Then the last subtle kośa or sheath is the ānanda maya which is identified as the bliss kosa or one may say the place of emotions or ego. Without this everyone would be like a moron, a robot. This is also visualized to have five parts. The head is identified with priya. Commentators refer to priya as the feeling one gets when recalling a distant object one likes, just the visualization. The right limb of this is moda. The example is the feeling when one gets the object desired. Then the left wing is pramoda or something similar to the feeling one gets when one uses/enjoys the desired object. Then ananda the generalized feeling of satisfaction is the core or heart of this kośa and finally the whole range is said to be established (puccha) on Brahman the ultimate reality.

Since the whole exercise is about realizing the Brahman, here priya the head would indicate the feeling one gets thinking about oneself, the dearest thing. Then the moda would indicate the feeling one gets by identifying the true self by study of the these vidyās. Then the pramoda would be what one gets when one conclusively understands the true nature of oneself by repeated meditation on it. Then ananda would indicate the feeling when one is directly able to experience through Yoga samādhi. Ultimately one realizes the Brahman and loses one’s own individual identity and remains merged in Brahman. These are the stages of ānanda.

These kosas or all the bodies, gross and the subtle ones are to be kept clean (śuddha) or highly satvic. Yoga helps in such a clean up. Asanas help the annamaya, prānāyāma the prānamaya, pratyāhāra the manomaya, antaranga sādhanā the vijñanamaya and finally nirodha or nirvikalpa the ānandamaya.

The vedas have a a beautiful mantra “ātma śuddhi mantra”. One line of it specifically prays for the purification of all the five kosas so that one can clearly work through the kosas and realize the underlying Brahman/ātman the pure unwavering consciousness, the core, the foundation of my being.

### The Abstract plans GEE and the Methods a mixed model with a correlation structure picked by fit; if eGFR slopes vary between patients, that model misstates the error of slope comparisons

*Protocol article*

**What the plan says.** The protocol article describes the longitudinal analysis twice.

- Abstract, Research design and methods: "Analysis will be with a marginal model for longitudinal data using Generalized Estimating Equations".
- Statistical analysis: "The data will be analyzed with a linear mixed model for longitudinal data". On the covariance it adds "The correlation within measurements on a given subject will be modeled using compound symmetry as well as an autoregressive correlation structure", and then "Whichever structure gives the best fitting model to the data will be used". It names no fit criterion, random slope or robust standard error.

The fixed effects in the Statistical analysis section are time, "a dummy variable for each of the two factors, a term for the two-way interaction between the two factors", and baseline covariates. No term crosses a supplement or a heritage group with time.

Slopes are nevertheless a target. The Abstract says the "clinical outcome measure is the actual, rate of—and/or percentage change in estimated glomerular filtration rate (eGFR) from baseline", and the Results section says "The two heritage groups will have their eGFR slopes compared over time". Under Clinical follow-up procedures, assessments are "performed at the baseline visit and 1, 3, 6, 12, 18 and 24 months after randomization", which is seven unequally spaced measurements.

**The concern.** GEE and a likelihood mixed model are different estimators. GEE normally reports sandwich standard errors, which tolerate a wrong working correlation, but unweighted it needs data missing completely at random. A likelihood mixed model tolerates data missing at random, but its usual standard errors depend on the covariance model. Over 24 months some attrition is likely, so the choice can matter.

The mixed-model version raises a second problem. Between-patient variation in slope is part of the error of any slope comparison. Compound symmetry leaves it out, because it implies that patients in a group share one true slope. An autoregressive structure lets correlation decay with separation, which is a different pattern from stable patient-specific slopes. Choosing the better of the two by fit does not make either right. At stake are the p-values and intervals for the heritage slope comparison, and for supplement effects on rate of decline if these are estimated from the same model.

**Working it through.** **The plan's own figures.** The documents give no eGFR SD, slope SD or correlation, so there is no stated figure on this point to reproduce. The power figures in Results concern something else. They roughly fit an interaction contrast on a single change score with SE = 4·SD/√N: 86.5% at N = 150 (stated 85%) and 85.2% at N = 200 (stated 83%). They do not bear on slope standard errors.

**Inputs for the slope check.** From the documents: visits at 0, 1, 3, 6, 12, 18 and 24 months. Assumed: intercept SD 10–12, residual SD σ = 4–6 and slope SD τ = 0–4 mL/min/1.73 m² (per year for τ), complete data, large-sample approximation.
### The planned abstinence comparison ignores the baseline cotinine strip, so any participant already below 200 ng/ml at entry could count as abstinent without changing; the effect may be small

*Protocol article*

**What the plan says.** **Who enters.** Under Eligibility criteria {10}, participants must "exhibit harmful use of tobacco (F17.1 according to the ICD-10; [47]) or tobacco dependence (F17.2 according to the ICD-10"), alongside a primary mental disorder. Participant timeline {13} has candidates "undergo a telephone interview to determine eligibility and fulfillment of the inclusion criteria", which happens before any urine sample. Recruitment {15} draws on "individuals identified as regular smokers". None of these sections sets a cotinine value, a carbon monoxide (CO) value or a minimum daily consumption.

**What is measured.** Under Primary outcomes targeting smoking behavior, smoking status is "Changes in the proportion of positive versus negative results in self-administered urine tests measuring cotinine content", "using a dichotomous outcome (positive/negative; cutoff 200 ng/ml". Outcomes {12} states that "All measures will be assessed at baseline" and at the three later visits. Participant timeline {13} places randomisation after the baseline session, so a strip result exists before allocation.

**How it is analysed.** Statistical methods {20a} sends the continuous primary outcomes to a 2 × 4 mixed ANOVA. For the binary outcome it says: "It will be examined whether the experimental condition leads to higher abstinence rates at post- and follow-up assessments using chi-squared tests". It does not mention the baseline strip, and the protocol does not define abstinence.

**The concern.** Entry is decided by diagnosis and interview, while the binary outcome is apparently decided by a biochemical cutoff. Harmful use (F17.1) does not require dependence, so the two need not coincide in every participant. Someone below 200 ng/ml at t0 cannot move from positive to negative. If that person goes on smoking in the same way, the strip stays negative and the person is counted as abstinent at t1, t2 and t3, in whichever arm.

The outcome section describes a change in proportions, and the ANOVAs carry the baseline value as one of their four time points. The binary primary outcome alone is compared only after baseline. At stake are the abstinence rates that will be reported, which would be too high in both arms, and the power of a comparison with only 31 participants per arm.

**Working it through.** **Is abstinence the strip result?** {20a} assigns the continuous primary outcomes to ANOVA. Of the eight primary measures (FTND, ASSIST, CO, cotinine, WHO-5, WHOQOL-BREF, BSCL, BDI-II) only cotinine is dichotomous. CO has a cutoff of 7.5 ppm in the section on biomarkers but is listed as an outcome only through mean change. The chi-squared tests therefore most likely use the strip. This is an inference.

“annamaya, prānamaya, manomaya, vijñanamaya. ānandamaya me śudhyantām, jyotiraham, virajā vipāpmā bhuyasam, svāhā”.

The Brahman or the self which is pure unwavering consciousness is beyond the five kosas but is the support of the five layered body.

This pancakośa vidyā is one comprehensive upaniṣad vidyā or a step by step system of knowing oneself. And there are quite a few other choices the upaniṣads offer.

The long Sanskrit vowel ‘O’ (as in boat) is considered a diphthong by Sanskrit scholars and vedic sages. “O’ may be considered compound vowel of ‘a’ ( as in up) and ‘u’ (as in put). Try to say ‘a’ (as in up) and then momentarily in the same breath ‘u’ (as in put) also, then we have “O” The pranava or ‘OM’ mantra is made up of O and ending with the consonant ‘M’ Actually the first vowel in Sanskrit is ‘a’ and the last consonant is ‘M’ leaving aside the siblings. So ‘OM’ or “AUM’ would contain the first sound when one opens he mouth “a’ (as in up) and ‘M’ when one closes the mouth and hence he pranava is considered to contain the entire alphabets and the entire vedas.

Here in the pranava vidyā as found in Māndukya Upaniṣad, the syllable “OM’ is considered made up of a, u and m. .a. is identified with the pure consciousness, the Brahman in the individual waking state, ‘u’ in the dream state and ‘m’ in the deep sleep state, the three states (avasthā) of awareness of the same atman or brahman. And then it refers to the transcendental state as the fourth state of awareness or the turiya avastā the state of pure consciousness which is what the previously discussed pancakośa vidyā leads the abhyāsi to.

There is another brief vidyā in Mahānārayana upanishad on these lines. The pranava is associated with three vyāhritis, viz., om bhuh, om bhuvah and om suvah. The three vyahritis represent the three states of waking ,dream and deep sleep. The sage māhācamasya talks about a fourth state of consciousness beyond the three all of us are familiar with. He calls it ‘caturti’ or the fourth. That he calls it as maha, so the fourth vyāhriti ‘om mahah’ represents the fourth state of consciousness. The upanishad affirmatively says ‘that’ consciousness is the atman, the brahman (tat brahma, sa atma)